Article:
In Sweden urine is being applied on food crops, but to date, with USDA support and permits from the State of Vermont, the Rich Earth Institute has stuck with less controversial applications on non-food crops—specifically hay fields.

Jay Bailey spreading diluted urine on a hay field in Brattleboro.

Photo: Abe Noe-Hays
Initial results last year with undiluted urine and dilution rates of 1:1 and 3:1, dramatic improvement in hay production was seen (see photo).

Because urine may contain pharmaceuticals being filtered from the body by our kidneys, there is an important question about whether that could pose a problem for use of urine as fertilizer. This year, the Institute will begin an EPA-funded study to test whether residual pharmaceuticals in urine are taken up by vegetables grown on experimental plots.

Better than composting toilets?

I have long been a fan of composting toilets. I like the idea of not mixing human waste with potable water, and I’ve always felt that flushing away the nutrients in human waste was a lost opportunity. But when I learned about urine separation and use (believe it or not in a luncheon presentation on the topic at a conference in Houston, Texas in 2009), I began to see the benefits of urine separation over standard composting toilets.

With standard composting toilets, most of the nitrogen in the waste ends up being volatized as either nitrogen gas or ammonia—and lost into the atmosphere. With urine collection and use, the nutrients aren’t lost; they are recycled in a sustainable nutrient cycle. That's part of why EBN has called urine separation "the next wave of ecological wastewater management."

Urine application test plots; the darker-green strips were fertilized with diluted urine.

Photo: Abe Noe-Hays
This is something we’re considering for Leonard Farm, though we have not installed such a system yet. For more information or to participate in ongoing studies, contact the Rich Earth Institute.

Alex is founder of BuildingGreen, Inc. and executive editor of Environmental Building News. In 2012 he founded the Resilient Design Institute. To keep up with Alex’s latest articles and musings, you can sign up for his Twitter feed.

Published April 2, 2014

Wilson, A. (2014, April 2). Urine Collection Beats Composting Toilets for Nutrient Recycling. Retrieved from

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December 31, 2020 - 11:15 am

Is there any harm in urinating wherever I might be when I am not taking any prescription medications?

Is human urine any different then animal urine? If it is, why and how is it different?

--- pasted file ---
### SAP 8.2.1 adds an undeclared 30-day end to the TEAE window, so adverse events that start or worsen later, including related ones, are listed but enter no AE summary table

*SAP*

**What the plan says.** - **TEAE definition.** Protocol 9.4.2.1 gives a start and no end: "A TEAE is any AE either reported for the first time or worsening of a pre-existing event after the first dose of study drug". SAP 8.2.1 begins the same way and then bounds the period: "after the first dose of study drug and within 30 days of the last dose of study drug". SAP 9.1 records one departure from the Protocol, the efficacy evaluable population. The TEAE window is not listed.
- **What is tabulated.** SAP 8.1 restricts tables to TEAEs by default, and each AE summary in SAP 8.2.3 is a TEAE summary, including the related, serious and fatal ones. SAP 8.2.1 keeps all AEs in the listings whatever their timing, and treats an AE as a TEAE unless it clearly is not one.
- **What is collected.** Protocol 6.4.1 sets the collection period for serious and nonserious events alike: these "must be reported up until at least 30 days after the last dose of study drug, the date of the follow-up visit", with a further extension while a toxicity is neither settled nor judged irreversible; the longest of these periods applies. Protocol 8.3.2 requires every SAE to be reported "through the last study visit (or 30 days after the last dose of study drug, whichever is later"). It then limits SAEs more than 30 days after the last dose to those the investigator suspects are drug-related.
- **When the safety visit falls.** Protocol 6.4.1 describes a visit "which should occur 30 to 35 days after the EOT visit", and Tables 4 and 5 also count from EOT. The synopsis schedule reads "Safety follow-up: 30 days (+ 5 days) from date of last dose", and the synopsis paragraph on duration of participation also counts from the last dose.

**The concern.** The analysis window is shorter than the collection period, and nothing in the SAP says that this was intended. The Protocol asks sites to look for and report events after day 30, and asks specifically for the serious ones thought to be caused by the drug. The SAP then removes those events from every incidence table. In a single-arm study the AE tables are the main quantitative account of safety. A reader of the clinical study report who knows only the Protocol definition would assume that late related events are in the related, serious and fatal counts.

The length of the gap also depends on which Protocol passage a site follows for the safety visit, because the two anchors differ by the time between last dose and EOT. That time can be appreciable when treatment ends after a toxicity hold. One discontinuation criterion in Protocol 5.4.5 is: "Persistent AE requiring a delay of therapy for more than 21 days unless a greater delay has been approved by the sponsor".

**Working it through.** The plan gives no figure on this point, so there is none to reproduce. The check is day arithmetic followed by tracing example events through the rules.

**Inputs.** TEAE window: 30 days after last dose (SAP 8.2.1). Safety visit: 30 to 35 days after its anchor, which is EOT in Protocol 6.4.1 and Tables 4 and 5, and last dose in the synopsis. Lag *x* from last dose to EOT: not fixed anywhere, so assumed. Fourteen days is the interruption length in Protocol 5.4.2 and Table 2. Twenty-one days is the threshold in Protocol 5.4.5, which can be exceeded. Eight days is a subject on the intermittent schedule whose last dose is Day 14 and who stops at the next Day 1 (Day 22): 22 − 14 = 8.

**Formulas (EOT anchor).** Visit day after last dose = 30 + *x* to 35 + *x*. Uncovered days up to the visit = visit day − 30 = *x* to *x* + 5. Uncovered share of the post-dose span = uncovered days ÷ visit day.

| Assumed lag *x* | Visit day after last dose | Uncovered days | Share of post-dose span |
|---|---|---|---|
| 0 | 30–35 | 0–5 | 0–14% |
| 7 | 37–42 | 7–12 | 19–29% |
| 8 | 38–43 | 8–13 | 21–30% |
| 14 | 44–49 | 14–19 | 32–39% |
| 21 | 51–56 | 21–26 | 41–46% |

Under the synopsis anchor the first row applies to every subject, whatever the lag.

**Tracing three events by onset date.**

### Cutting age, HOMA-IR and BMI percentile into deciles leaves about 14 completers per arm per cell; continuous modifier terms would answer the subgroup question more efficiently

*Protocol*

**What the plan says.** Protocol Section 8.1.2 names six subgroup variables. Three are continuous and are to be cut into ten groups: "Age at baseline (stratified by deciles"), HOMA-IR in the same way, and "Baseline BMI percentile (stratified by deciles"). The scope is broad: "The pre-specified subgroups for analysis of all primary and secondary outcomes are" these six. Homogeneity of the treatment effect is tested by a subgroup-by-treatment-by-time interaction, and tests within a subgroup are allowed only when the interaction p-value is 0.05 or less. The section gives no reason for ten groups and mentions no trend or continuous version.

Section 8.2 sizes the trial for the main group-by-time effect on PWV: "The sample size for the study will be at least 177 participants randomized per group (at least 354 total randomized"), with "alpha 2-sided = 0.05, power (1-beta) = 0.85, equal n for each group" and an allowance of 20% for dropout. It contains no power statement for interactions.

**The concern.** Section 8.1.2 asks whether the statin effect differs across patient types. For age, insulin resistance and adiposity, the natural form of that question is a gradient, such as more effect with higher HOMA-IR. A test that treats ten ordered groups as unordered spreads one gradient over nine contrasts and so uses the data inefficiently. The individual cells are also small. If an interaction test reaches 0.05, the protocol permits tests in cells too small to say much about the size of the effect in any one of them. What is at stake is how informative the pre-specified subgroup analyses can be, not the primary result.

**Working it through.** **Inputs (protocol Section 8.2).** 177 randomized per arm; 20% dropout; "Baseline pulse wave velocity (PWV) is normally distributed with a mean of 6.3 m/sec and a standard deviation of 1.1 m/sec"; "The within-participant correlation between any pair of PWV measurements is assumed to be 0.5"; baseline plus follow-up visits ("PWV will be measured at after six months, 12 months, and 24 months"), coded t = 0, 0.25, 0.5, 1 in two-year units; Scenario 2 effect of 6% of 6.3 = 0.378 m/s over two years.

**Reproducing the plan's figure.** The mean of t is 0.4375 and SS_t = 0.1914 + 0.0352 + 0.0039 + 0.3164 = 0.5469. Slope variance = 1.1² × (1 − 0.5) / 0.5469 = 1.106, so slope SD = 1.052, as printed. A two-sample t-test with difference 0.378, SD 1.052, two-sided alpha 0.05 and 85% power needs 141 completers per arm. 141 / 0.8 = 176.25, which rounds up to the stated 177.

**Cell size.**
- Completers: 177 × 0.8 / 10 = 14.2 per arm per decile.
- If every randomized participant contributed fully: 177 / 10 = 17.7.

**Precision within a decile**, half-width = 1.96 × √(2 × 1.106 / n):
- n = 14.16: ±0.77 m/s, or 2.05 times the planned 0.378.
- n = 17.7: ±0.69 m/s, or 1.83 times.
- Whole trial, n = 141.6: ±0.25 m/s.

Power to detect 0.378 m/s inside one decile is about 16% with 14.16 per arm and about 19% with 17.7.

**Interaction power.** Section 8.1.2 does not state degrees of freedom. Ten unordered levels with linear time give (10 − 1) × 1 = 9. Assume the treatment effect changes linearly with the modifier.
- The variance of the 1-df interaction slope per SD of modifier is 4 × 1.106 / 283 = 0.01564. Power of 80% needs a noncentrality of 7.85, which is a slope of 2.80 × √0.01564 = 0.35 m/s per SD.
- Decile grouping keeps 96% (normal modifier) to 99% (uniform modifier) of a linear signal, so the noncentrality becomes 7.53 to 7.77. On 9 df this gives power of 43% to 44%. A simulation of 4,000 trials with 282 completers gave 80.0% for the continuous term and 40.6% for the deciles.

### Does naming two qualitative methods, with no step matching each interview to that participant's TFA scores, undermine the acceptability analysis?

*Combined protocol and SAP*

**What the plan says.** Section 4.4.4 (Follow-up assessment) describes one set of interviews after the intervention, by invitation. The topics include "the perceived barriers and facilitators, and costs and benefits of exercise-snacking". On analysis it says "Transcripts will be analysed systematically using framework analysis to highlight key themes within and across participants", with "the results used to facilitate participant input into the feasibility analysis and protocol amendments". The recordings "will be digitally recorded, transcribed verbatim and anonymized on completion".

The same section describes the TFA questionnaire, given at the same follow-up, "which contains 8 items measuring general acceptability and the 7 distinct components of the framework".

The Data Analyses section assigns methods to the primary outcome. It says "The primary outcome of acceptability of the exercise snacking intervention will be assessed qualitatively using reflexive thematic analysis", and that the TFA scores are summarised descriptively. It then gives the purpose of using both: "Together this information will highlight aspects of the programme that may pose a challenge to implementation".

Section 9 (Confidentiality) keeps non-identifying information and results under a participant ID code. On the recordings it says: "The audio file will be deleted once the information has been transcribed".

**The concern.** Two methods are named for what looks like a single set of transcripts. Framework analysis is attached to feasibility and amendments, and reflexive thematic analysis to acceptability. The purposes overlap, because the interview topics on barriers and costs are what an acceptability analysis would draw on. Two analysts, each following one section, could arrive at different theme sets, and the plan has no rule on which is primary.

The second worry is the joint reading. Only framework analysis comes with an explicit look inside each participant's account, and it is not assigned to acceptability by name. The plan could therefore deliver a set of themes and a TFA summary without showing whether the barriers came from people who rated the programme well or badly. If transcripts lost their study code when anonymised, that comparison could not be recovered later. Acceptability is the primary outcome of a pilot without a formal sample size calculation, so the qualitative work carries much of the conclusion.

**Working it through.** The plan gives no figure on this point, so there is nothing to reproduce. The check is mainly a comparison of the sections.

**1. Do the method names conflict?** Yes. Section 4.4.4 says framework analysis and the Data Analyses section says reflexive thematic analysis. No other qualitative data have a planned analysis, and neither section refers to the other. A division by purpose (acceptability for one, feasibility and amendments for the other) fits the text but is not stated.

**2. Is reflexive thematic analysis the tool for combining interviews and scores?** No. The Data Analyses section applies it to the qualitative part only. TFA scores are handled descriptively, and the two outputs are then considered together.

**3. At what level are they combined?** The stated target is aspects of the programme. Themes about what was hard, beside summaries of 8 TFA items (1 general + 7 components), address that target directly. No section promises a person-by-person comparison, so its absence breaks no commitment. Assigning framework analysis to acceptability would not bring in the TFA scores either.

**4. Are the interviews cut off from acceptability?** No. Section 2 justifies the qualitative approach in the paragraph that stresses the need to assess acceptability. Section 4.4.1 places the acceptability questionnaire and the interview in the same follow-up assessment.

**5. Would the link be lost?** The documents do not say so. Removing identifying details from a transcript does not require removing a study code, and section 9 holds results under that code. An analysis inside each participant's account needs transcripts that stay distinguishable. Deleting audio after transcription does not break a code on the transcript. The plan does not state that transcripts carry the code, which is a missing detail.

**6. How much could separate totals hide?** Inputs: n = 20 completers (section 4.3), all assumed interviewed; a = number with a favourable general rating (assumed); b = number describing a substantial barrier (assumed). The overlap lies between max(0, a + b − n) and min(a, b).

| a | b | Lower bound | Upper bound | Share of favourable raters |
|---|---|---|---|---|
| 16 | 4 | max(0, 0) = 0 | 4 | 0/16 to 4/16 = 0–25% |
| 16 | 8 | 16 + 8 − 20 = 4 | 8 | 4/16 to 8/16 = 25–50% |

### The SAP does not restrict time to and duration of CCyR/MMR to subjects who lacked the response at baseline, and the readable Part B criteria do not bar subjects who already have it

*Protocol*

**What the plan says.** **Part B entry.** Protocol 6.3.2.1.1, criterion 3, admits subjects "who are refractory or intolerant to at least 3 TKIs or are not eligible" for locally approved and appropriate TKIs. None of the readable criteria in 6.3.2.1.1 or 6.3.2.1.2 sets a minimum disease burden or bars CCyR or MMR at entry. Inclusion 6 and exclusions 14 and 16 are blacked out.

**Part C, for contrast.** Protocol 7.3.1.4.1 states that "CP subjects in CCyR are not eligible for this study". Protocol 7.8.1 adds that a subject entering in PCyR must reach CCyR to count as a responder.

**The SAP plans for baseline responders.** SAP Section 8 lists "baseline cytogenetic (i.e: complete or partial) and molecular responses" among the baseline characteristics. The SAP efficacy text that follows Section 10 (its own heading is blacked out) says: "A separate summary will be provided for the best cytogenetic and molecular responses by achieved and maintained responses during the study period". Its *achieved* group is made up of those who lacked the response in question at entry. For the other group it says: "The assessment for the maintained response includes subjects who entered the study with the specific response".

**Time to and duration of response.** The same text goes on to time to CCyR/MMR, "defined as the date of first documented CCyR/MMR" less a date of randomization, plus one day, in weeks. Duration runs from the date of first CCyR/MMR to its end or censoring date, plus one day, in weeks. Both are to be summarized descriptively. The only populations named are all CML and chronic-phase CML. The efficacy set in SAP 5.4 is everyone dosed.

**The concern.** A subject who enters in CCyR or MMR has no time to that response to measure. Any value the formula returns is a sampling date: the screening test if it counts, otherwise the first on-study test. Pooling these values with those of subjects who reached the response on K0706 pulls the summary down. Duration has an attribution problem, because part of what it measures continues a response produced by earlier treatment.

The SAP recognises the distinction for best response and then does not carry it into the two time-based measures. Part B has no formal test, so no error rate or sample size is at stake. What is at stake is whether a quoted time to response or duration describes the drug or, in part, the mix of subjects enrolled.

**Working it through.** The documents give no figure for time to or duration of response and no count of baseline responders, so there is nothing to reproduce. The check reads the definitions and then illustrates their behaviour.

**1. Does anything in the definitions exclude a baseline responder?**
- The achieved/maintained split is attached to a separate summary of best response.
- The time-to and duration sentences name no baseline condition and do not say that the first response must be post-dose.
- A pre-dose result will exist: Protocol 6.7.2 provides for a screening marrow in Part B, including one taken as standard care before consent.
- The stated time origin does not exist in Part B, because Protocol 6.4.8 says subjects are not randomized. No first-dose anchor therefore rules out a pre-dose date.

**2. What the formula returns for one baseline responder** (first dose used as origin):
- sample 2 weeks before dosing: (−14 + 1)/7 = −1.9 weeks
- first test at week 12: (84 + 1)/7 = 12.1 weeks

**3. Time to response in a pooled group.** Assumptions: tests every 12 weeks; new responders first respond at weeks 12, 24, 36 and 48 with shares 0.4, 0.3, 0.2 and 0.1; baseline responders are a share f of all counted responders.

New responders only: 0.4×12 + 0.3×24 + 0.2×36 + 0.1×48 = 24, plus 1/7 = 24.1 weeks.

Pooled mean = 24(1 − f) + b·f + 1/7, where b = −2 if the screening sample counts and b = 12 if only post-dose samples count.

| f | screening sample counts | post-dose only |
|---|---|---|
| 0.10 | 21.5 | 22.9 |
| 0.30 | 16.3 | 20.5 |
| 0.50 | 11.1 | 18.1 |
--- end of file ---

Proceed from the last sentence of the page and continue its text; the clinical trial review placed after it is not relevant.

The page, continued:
January 12, 2020 - 11:33 am

Hi Luke,

Rich Earth Institute recently published a great manual detailing all of their lessons learned in urine collection, management, and beneficial use. It includes lots of info on pasteurization options (which I think is what you're after, but that depends on what you want to do with the urine). Sterilization would require much higher temps.

If that's too detailed for your needs, they also have a nice little document on "Using Urine as a Fertilizer in Home Gardens". It  lists these two options:

  • Storing the urine in an airtight container at 68°F (20°C) or higher for six months (WHO guideline)
  • Heating the urine to 176°F (80°C) degrees for 1.5 minutes (US EPA pasteurization method)
Happy fertilizing!

January 11, 2020 - 2:39 pm

How long is urine sterilization time with sealed storage? And if you are using a solar heat exchanger to speed up the process, what temps are you aiming for/what's the time delta for sterilization?

Thank you for a thought provoking article.

September 30, 2019 - 9:26 am

Hi, Victor! As far as I know, this service is currently not available in your area.

September 29, 2019 - 3:47 pm

I live in the San Francisco Bay Area, and I do not have a restroom. Rather, I urinate in containers. When I need to go #2, I visit the nearest restroom. I would like to put my urine to good use. To whom in my area can I provide my urine collection? 

October 26, 2017 - 3:36 am

My thumbs-up to Alex and crew of BuildingGreen for a great concept, nice job.

March 19, 2017 - 2:04 pm

I think the applications, especially for use in third world environments is significant.  Often the human demands on soil have depleted its productivity.  Use of urine to replenish the nutrients in the soil could significantly improve the quality of life for millions.

March 13, 2015 - 12:58 pm

Some cultures use it to grow tomatoes that are the best you can find.
Let's face it......everything is recycled in some way.
Everything on this earth was here and will always be here.
The water on the planet is the same water that has been here since creation.

April 11, 2014 - 12:45 pm

I don't think it is a question of urine separating beating composting toilets; it can do both and in fact a urine-separating composting toilet works better than a normal one. It needs far less heat to dry stuff out and it smells far better because most of the odor is often from the ammonia and the pee. There are a couple on the market, including the biolan naturum and the recent Gates competition shows a great one.